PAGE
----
A Brief Introduction to the IPCC
Mandate and Membership of the IPCC
Recognizing the problem of potential global climate change, the World Meteorological Organization (WMO) and the United Nations Environment Programme (UNEP) established the Intergovernmental Panel on Climate Change (IPCC) in 1988. It is open to all members of the UN and WMO.
The role of the IPCC is to assess on a comprehensive, objective, open and transparent basis the scientific, technical and socio-economic information relevant to understanding the scientific basis of risk of human-induced climate change, its potential impacts and options for adaptation and mitigation. The IPCC does not carry out research nor does it monitor climate related data or other relevant parameters. It bases its assessment mainly on peer reviewed and published scientific/technical literature. Its role, organisation, participation and general procedures are laid down in the " Principles Governing IPCC Work "
The IPCC has three Working Groups and a Task Force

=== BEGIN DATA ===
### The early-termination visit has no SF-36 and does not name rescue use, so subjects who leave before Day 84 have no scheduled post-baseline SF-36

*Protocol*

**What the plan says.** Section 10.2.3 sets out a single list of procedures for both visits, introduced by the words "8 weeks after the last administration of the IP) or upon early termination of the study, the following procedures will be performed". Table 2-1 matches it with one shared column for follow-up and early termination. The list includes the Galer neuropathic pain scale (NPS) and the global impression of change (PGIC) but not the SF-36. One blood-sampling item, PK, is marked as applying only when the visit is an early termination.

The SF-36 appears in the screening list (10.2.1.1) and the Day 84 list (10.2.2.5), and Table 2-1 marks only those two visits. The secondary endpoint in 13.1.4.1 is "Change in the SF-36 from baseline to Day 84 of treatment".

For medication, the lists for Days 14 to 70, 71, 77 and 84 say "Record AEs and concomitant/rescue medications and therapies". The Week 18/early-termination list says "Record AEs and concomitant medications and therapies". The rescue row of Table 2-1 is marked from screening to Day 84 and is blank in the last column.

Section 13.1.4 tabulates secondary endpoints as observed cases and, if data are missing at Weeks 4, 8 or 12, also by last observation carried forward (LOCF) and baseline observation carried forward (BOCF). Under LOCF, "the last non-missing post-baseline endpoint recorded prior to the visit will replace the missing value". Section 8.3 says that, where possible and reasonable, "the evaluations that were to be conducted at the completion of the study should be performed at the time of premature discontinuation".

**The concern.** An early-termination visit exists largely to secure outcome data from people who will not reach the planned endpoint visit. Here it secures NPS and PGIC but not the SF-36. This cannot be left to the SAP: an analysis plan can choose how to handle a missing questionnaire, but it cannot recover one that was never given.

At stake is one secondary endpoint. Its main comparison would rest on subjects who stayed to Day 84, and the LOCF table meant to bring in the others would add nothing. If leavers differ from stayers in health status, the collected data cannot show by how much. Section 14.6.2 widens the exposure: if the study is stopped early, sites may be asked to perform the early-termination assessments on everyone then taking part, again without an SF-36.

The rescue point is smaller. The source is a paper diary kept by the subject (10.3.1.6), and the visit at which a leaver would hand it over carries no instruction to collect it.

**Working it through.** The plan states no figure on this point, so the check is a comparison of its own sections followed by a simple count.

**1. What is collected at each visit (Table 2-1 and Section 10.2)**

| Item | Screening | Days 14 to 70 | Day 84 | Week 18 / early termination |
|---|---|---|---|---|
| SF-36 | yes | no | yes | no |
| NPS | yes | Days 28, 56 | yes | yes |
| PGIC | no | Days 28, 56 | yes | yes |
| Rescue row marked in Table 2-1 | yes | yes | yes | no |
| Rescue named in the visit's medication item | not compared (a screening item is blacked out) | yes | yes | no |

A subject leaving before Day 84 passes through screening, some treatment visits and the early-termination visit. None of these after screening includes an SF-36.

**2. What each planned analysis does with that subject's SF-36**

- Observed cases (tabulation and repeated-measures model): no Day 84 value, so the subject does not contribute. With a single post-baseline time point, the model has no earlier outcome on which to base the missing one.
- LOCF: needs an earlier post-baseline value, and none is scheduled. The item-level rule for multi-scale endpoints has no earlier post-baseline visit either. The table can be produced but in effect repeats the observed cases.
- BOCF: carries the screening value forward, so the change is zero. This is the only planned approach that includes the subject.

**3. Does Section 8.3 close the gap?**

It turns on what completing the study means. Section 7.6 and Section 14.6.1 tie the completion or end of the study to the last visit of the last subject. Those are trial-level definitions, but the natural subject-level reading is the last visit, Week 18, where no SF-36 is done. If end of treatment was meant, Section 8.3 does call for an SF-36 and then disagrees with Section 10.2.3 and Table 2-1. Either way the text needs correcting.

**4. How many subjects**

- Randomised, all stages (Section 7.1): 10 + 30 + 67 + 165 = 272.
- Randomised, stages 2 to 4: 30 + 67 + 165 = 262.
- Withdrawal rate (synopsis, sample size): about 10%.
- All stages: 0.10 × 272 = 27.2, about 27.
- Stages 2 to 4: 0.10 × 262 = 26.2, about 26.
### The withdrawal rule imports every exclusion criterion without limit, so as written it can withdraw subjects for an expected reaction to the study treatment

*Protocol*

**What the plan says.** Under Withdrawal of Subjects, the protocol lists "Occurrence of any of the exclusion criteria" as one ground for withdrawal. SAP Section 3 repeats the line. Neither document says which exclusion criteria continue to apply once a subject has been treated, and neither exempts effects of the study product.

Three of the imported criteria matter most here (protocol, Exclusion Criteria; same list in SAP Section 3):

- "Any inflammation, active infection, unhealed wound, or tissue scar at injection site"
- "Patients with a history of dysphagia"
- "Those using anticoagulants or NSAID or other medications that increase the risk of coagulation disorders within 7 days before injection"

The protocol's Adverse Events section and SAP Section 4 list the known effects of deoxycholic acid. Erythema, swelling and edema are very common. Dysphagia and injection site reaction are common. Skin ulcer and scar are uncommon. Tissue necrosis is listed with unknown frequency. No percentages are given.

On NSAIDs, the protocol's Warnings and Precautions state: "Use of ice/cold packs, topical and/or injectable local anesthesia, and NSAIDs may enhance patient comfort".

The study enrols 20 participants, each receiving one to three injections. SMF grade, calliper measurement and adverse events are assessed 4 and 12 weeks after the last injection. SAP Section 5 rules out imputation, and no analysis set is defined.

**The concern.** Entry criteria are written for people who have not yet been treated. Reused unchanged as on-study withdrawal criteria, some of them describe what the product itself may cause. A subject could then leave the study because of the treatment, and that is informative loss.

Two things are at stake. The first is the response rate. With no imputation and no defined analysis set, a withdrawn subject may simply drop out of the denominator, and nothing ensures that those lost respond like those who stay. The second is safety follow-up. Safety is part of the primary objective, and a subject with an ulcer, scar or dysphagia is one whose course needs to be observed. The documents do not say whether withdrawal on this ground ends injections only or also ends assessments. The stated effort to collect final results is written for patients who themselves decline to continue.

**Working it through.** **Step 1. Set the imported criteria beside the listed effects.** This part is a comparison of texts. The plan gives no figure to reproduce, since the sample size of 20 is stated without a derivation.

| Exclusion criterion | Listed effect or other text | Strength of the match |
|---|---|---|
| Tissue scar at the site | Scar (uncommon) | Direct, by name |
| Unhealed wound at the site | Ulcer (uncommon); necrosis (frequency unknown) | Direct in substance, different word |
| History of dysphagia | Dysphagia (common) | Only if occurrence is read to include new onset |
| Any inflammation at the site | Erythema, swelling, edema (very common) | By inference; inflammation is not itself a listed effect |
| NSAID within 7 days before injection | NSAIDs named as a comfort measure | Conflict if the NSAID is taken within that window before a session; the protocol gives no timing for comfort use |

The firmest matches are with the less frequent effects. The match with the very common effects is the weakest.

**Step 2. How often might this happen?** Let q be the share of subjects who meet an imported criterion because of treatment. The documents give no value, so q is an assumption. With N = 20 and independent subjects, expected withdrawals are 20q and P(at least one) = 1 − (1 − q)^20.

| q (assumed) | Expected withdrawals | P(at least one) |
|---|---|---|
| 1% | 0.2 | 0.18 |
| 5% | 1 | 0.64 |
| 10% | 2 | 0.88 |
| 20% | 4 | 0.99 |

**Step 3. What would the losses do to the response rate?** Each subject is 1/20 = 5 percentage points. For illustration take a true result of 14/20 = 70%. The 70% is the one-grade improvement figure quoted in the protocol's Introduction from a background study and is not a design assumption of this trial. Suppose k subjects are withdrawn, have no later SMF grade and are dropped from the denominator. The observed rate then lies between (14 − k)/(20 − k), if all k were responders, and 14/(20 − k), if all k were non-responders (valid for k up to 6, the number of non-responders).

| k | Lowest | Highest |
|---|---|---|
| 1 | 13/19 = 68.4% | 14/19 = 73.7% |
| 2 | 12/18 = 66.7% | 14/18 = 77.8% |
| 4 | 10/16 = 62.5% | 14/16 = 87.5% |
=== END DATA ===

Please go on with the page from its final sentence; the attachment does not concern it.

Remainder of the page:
Working Group I
assesses the scientific aspects of the climate system and climate change.
Working Group II
assesses the vulnerability of socio-economic and natural systems to climate change, negative and positive
consequences of climate change, and options for adapting to it.
Working Group III
assesses options for limiting greenhouse gas emissions and otherwise mitigating climate change.
Task Force on National Greenhouse Gas Inventories
is responsible for the IPCC National Greenhouse Gas Inventories Programme.
The Panel meets in plenary sessions about once a year. It accepts/approves/adopts IPCC reports, decides on the mandates and work plans of the Working Groups and the Task Force, the structure and outlines of its reports, the IPCC Principles and Procedures, and the budget. The Panel also elects the IPCC Chair, the IPCC Bureau and the Bureau of the Task Force on National Greenhouse Gas Inventories. The IPCC Bureau meets two to three times per year and assists the IPCC Chair in planning, co-ordinating and monitoring progress in the work of the IPCC.
The IPCC is managed by the IPCC Secretariat, which is hosted by WMO in Geneva and supported by UNEP and WMO. In addition each Working Group and the Task Force has a Technical Support Unit. These Technical Support Units are supported by the government of the developed country co-chair of that Working Group or Task Force and hosted by a research institution in that country. A number of other institutions provide in kind support for IPCC activities.